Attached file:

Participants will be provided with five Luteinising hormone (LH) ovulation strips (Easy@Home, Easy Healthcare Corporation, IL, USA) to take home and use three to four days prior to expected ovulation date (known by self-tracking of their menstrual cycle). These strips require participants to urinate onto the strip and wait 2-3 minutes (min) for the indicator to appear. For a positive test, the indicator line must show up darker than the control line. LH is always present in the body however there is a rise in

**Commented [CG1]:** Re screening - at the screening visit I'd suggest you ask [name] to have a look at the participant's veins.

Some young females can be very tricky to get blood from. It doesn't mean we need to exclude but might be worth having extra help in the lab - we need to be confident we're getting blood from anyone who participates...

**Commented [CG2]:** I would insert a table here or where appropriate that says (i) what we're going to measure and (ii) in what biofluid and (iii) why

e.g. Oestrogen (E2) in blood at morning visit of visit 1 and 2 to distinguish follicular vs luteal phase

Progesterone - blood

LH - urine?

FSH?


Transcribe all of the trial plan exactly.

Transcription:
Participants will be provided with five Luteinising hormone (LH) ovulation strips (Easy@Home, Easy Healthcare Corporation, IL, USA) to take home and use three to four days prior to expected ovulation date (known by self-tracking of their menstrual cycle). These strips require participants to urinate onto the strip and wait 2-3 minutes (min) for the indicator to appear. For a positive test, the indicator line must show up darker than the control line. LH is always present in the body however there is a rise in

**Commented [CG1]:** Re screening - at the screening visit I'd suggest you ask [name] to have a look at the participant's veins.

Some young females can be very tricky to get blood from. It doesn't mean we need to exclude but might be worth having extra help in the lab - we need to be confident we're getting blood from anyone who participates...

**Commented [CG2]:** I would insert a table here or where appropriate that says (i) what we're going to measure and (ii) in what biofluid and (iii) why

e.g. Oestrogen (E2) in blood at morning visit of visit 1 and 2 to distinguish follicular vs luteal phase

Progesterone - blood

LH - urine?

FSH?